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Can I Use Embroidery Thread for Sewing? Pros, Cons & Expert Tips Revealed (2024)

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can i use embroidery thread for sewingYes, you can use embroidery thread for sewing, but it’s not always the best choice. While it adds shine and works well for decorative stitching on sheer fabrics, there are drawbacks.

Embroidery thread is thicker and requires larger needles and higher tension in your machine. It’s also more expensive and less durable than regular thread, making it unsuitable for garments that’ll see a lot of wear and tear.

If you decide to use it, test on scrap fabric first, adjust your machine settings, and consider the project’s needs. For everyday sewing, stick to regular thread.

But for that extra pizzazz? Embroidery thread might just be your secret weapon. Let’s explore when and how to use it effectively.

Table Of Contents

Key Takeaways

  • Embroidery thread can add some serious sparkle to your sewing projects, but it’s not always the best thread for the job. Think of it as the glittery eyeshadow of the sewing world – great for special occasions, not so much for everyday wear.
  • When using embroidery thread in your sewing machine, you’ll need to make some adjustments. It’s like switching from a compact car to a monster truck – you’ve got to recalibrate everything from needle size to tension settings.
  • While embroidery thread shines (literally) in decorative applications, it’s not the heavyweight champion when it comes to durability. Using it for high-stress areas is like wearing stilettos to a marathon – looks great, but probably won’t go the distance.
  • If you’re itching to use embroidery thread but worried about its limitations, consider using it for embellishments only. It’s like adding a fancy bow tie to a plain shirt – you get the pizzazz without compromising on practicality.

Can I Use Embroidery Thread for Sewing?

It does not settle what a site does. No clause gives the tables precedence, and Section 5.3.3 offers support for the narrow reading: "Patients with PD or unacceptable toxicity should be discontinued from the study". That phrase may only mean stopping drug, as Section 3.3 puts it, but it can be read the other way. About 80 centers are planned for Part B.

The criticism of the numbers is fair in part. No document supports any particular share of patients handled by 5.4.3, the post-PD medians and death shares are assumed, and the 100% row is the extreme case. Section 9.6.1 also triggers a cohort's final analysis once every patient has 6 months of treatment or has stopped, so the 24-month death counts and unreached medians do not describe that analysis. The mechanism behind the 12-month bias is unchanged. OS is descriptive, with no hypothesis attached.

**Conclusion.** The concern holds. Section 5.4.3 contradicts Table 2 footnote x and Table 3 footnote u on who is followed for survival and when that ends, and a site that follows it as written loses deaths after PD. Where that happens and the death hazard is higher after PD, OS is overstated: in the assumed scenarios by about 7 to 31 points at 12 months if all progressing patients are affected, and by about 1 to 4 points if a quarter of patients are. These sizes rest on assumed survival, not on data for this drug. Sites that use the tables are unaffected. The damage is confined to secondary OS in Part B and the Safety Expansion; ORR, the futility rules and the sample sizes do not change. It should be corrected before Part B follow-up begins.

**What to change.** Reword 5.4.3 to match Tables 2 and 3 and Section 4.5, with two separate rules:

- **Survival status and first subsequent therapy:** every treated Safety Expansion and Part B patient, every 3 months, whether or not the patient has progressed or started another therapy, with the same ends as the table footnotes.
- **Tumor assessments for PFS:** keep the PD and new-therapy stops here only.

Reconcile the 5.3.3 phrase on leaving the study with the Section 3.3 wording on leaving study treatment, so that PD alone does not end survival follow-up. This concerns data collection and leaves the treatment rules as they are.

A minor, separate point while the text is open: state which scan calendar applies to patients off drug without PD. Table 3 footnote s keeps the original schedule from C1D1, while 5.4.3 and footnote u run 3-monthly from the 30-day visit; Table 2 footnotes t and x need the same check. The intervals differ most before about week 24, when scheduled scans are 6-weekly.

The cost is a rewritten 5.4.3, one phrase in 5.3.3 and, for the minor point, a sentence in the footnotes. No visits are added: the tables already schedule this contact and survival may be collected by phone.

Yes, you can use embroidery thread for sewing, but it’s not always the best choice. Embroidery thread is thicker and more decorative than regular sewing thread, making it suitable for certain projects like topstitching or embellishments, but it may not be ideal for everyday garment construction or items that will undergo a lot of stress.

Embroidery Thread Vs Sewing Thread

Embroidery Thread Vs Sewing Thread
You’ll notice a significant difference in thickness and weight when comparing embroidery thread to sewing thread. Embroidery thread is typically thicker and heavier, designed for decorative stitching, while sewing thread is thinner and lighter, made for constructing garments and withstanding everyday wear and tear.

Differences in Thickness and Weight

When you’re comparing embroidery thread to sewing thread, you’ll notice significant differences in thickness and weight. These variations can impact your stitch quality and fabric texture.

Thread weight plays a key role in determining how your project turns out. Different thread brands offer various options, from lightweight cotton embroidery thread to heavier alternatives.

Understanding these distinctions is essential to choosing the right thread for your sewing machine and achieving the desired results in your projects.

Embroidery Thread is Thicker and Heavier

You’ll notice that embroidery thread is substantially thicker and heavier than regular sewing thread. This bulkier nature affects how it behaves in your machine.

You’ll need to adjust your needle size and thread tension to accommodate its heft. While this thickness can create beautiful, eye-catching stitches, it may impact seam strength.

Sewing Thread is Thinner and Lighter

You’ll notice sewing thread is much thinner and lighter than its embroidery counterpart. This slender profile allows it to glide through cotton fabrics with ease, using smaller needle sizes.

Whether you’re working with polyester, cotton, or rayon thread, it’s designed for everyday garment construction.